Rebecca was born in Juba in South Sudan, one of the many children of her late father. He was married three times: his first wife had four children; his second, Rebecca’s mother, had six; and his third wife had one. Rebecca lost her mother at the age of three and was subsequently sent to her grandmother to be raised in her village. Like her younger sister, Rebecca doesn’t remember her mother, an enduring sadness. ‘I try, but I can’t remember her,’ she says.
Rebecca and her family belong to the Christian Dinka community, the largest ethnic tribe in South Sudan. Over the years, many thousands of both Dinkas and non-Dinkas in the South have been massacred by North Sudanese forces for their beliefs and way of life.
‘War came again in 1991, against the Dinkas in the south. The other side killed my grandmother and my father.’ Now orphaned, Rebecca was cared for from the age of ten by her aunt and uncle. She was still unaware of what had happened to some of her family members. ‘Three of my brothers were soldiers in the south and we had no contact with them. For years we didn’t know if they were dead or alive.’
Of that turbulent period Rebecca particularly remembers 1992. ‘It was a time of great hardship…I lost my father, and we were short of food. We lost our cattle and everything else. We couldn’t believe a couple of years later that we had survived. Things got a bit better then in various ways and connections were made with my siblings. We were able to sort out who had died and who was alive, and where they were. One brother was in Germany.’
Refuge in Kenya
In 1996 Rebecca and her two younger brothers left Sudan for neighbouring Kenya, in order to take refuge in a large camp in the town of Kakuma. The camp had been established for Sudanese people displaced by war or persecution. (In 2018 it contains over 185,000 refugees and asylum-seekers from many countries in Africa.)
Kakuma is characterised by dust storms, high temperatures, poisonous spiders, snakes, and outbreaks of malaria and cholera.
Rebecca lived in Kakuma for about ten years, she thinks – from her mid-teens to her mid-twenties. ‘In the camp, I went back to school in order to learn English, and we were also taught something about Australia.’
‘One of my achievements over this period was to help bring up my younger siblings and some of our cousins. One of the cousins is now in Canada and doing very well. I’m proud of the role I played in his life and others.’
‘In 1998, when I had been at Kakuma about two years, I told my brother that one day I would go to the West. He said no, but I kept it in my mind.’ Some years later, she approached UNHCR representatives about moving to Australia. ‘I had a lot of interviews with them and medical and other checks. If something was wrong they would not accept me. But they did, and I finally came here in 2005, with my partner, whom I had met in the camp.’
The move to Australia
Rebecca and her then-partner arrived in Melbourne to begin new and very different lives. They subsequently had five children here, the four oldest of whom are now at primary school.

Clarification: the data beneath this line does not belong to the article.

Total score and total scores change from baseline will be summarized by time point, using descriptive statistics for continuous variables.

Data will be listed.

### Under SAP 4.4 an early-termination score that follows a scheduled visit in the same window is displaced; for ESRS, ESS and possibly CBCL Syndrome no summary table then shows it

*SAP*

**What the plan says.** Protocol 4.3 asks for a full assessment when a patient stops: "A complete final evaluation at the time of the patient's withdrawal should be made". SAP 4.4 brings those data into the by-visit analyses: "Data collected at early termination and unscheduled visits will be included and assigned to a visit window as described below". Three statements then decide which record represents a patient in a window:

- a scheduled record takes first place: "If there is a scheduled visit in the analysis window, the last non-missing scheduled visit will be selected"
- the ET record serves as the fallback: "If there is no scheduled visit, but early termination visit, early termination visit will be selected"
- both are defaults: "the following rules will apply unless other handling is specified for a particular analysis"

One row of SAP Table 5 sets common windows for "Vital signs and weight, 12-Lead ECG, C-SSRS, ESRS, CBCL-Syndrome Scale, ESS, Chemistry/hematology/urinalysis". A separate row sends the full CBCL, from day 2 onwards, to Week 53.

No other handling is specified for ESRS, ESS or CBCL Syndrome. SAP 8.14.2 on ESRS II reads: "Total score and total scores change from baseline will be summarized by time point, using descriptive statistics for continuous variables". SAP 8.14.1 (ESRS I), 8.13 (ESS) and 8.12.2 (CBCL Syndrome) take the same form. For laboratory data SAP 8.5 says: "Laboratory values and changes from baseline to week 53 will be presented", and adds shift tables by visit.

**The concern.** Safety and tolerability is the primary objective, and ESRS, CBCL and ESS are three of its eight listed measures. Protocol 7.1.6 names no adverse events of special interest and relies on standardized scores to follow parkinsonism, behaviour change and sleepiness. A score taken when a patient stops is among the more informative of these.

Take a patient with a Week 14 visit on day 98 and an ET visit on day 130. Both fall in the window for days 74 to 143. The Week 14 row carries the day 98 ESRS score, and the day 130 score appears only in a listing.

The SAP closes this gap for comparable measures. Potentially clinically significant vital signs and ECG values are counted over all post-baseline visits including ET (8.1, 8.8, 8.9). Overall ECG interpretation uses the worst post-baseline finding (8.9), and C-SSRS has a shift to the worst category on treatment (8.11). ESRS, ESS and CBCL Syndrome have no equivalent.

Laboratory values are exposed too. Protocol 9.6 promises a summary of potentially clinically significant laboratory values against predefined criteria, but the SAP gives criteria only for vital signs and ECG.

Sadness followed her here when in 2013 her oldest brother died in the fighting in Sudan, leaving behind a family of several children. Rebecca named her youngest child after him and has tried without success to bring her brother’s family to Australia.
Given all that she had been through and the cultural differences to be negotiated, Rebecca says that 'I overall adapted fairly easily after I arrived in this country and now I am really settled.
‘Although I did have a terrible life, it’s OK now. I’m in Australia, I’ve got support everywhere and I have my children. I am the main influence in their lives and I’m pleased about that. And they have healthcare, education and freedom, which we don’t in Sudan.’
‘My children are also lucky that they were born here; they see themselves as Aussies. The generation who were not born here will be all right if they can get away from the past. But it’s very hard for teenagers especially, as they are fighting to find a place in two cultures. There are things they can’t know unless someone tells them, such as that it’s OK in Australia to look an older person in the eye. It’s the opposite in our culture. Someone has to tell them about this sort of thing and much else.’
Rebecca originally studied Migrant English at Swinburne some years ago and then did a childcare course with a private company. ‘I was OK in class,’ she says, ‘but I didn’t pass the work experience component because I had trouble with the language. So I went back to English classes at Swinburne in 2016 and 2017. I’m good at speaking and reading but writing is difficult.’
Swinburne has been important to her as not only a source of academic achievement but also personal support. ‘The teachers are very helpful. I believe what they tell me because they know what I need to improve, but they don’t push me beyond what I can cope with.’ She was given a laptop by the university, which she is very pleased about.
‘Education is the best thing, I tell my children. They see me working on my studies, and they study too. We are a team.’
Written by Serena Seah, Susan Powell and Susan Bradley, Swinburne University of Technology. This edited article is republished from Finding Our Place. Read the original article.